Rice, UTHealth offer Health Scholars Program

Rice students can earn master’s in public health in one additional year

Rice University and the University of Texas Health Science Center at Houston (UTHealth) School of Public Health have introduced a Health Scholars Program that will allow Rice undergraduates in any discipline to earn a master’s degree in public health one year after completing their undergraduate degrees.

Five Rice seniors are taking part in the inaugural year. They are allowed to enroll in up to five core courses at the School of Public Health while finishing their undergraduate degrees and will spend one additional year at the UTHealth facility to complete their master’s requirements. The core courses cover epidemiology; biostatistics; management, policy and community health; environmental health; and health promotion.

From left, Mary Ann Smith, associate dean for student affairs at the UTHealth School of Public Health; Rice students Sanjana Puri, Cristell Perez, Brooke Evans, Megh Gore and Priyanka Mehta; and program co-directors Nicholas Iammarino, a Rice professor of kinesiology, and Kirsten Ostherr, a Rice professor of English.

The first students taking part in a new Health Scholars Program at Rice University and the UTHealth School of Public Health gathered this week for orientation. From left, Mary Ann Smith, associate dean for student affairs at the UTHealth School of Public Health; Rice students Sanjana Puri, Cristell Perez, Brooke Evans, Megh Gore and Priyanka Mehta; and program co-directors Nicholas Iammarino, a Rice professor of kinesiology, and Kirsten Ostherr, a Rice professor of English. Photo by Shannon Neufeld/UTHealth

“We’re starting with five students because they will come up with questions that only they can anticipate,” said Nicholas Iammarino, a professor and chair of the Department of Kinesiology at Rice. Iammarino and Kirsten Ostherr, a professor of English at Rice and an adjunct professor at the School of Public Health, are co-directors of the program.

All of this year’s initial class have received Rice scholarships, as will future rising seniors, Iammarino said. The program may also accept nonscholarship students in years to come.

“The first cohort is the most difficult, because these students are rising seniors and had no time for preplanning,” he said. “We hope freshmen and sophomores who are now aware of the program start to plan as they think about applying.”

“We are very happy about our pilot cohort, because it already accomplishes one of the key goals of this program: to bring students from a wide range of majors, from the humanities to the sciences, into public health,” Ostherr said. “We have students from art history, biochemistry, business, women and gender studies and more. The grand challenges facing public health today need all of the creative input they can get, and our students will bring fresh eyes to those problems.”

Iammarino said the program targets not only pre-med students but also those thinking about public service. “They could work at any level — national, state and local health departments, from the Centers for Disease Control on down — or go to organizations like the American Cancer Society and the American Heart Association.”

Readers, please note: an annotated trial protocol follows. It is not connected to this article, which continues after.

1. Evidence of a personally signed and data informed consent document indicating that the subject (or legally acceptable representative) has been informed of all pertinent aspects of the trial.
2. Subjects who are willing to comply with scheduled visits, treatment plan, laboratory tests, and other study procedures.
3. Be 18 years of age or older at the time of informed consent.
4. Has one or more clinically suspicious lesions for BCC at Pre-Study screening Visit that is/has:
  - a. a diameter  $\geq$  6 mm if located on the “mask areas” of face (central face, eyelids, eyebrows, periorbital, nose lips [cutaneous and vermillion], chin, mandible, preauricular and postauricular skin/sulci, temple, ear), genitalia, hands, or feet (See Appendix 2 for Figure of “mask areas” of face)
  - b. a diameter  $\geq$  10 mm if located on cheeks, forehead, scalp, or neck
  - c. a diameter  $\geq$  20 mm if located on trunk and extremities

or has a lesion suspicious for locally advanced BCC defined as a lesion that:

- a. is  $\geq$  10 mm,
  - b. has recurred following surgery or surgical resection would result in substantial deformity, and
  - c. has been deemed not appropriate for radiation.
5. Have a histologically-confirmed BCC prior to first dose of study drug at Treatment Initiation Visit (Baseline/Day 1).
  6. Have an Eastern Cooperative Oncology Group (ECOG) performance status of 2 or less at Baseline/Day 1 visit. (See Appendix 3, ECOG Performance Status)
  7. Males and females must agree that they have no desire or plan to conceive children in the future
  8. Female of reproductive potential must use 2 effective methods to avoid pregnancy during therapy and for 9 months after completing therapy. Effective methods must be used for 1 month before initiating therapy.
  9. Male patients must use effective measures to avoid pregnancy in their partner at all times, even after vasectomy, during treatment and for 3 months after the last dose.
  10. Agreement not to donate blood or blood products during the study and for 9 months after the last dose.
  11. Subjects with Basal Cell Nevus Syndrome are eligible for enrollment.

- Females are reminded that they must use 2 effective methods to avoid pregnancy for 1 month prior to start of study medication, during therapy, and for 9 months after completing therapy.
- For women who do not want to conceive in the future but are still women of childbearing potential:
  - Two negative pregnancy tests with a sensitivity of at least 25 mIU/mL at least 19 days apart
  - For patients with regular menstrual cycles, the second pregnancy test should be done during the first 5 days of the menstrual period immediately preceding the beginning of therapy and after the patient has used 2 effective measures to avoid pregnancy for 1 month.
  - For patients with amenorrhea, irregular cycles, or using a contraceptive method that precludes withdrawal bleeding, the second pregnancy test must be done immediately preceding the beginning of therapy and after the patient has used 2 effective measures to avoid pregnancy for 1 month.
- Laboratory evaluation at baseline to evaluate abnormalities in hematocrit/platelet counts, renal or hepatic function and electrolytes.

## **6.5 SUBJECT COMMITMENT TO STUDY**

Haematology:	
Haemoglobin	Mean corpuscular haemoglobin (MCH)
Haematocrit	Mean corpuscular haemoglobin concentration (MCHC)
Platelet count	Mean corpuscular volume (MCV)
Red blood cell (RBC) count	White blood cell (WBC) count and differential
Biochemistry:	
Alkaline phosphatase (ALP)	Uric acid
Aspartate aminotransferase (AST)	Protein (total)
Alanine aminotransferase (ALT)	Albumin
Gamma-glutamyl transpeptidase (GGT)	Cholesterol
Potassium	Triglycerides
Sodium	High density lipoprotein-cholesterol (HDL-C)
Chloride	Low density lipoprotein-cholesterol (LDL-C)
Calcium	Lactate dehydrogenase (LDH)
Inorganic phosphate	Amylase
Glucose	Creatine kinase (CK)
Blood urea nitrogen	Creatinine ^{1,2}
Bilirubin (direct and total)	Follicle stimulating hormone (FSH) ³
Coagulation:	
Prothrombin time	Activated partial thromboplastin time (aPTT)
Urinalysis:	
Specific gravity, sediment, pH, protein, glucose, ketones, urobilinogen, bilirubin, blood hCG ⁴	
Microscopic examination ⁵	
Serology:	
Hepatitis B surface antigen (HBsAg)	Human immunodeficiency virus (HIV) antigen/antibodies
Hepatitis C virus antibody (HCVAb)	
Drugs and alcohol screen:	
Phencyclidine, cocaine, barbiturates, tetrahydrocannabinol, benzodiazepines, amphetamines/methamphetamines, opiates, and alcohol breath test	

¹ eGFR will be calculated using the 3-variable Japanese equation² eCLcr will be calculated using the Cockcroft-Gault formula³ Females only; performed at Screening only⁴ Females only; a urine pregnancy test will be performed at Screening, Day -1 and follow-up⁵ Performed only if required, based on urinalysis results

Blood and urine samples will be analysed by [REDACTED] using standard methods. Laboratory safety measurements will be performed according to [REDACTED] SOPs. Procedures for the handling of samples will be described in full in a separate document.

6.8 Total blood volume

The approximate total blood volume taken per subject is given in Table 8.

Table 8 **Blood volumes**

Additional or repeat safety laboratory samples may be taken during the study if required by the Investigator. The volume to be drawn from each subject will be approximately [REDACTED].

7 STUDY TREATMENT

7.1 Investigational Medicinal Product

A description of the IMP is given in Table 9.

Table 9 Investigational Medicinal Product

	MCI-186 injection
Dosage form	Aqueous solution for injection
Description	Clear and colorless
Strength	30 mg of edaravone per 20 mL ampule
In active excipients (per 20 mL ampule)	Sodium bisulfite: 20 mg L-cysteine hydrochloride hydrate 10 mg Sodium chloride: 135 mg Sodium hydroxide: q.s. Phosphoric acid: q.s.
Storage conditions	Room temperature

The private sector offers an increasing number of opportunities, he said. “A lot of companies, (like) health insurance companies, are looking for people who have advanced degrees in health sciences and public health.”

He said public health specialists with a master’s degree are highly valued. “You’ll see a lot more clinical professionals — physicians, dentists, even veterinarians — who say they’re interested in public health issues that affect the community, rather than just treating a patient. They’re prime candidates for this program.”

Ostherr said the field of public health attracts problem-solvers because it is about prevention of complex problems, such as the epidemic of chronic diseases in the United States. “For those who want to go to the root of a problem, instead of addressing its after-effects, public health is an attractive option,” she said.

Iammarino credited former Wiess School of Natural Sciences Dean Daniel Carson, in his new role as vice provost for strategic partnerships, with putting the pieces together. “Dan was the prime mover, the perfect person at the right place at the right time.”

“This program is not the first joint academic program we’ve established with Texas Medical Center partners, but it is the first new one in a long time,” Carson said. “The current overall atmosphere of collaboration and openness in the TMC creates many new opportunities for our students and faculty and is a strategic priority for us.”

“President (David) Leebron said, years ago, that we need to make better ties across the street with TMC institutions. We’re moving it up a notch,” Iammarino said.

For information about the Health Scholars program, visit http://students.rice.edu/students/Rice-UT-Public_Health_Scholars_Program.aspx.

About Mike Williams

Mike Williams is a senior media relations specialist in Rice University's Office of Public Affairs.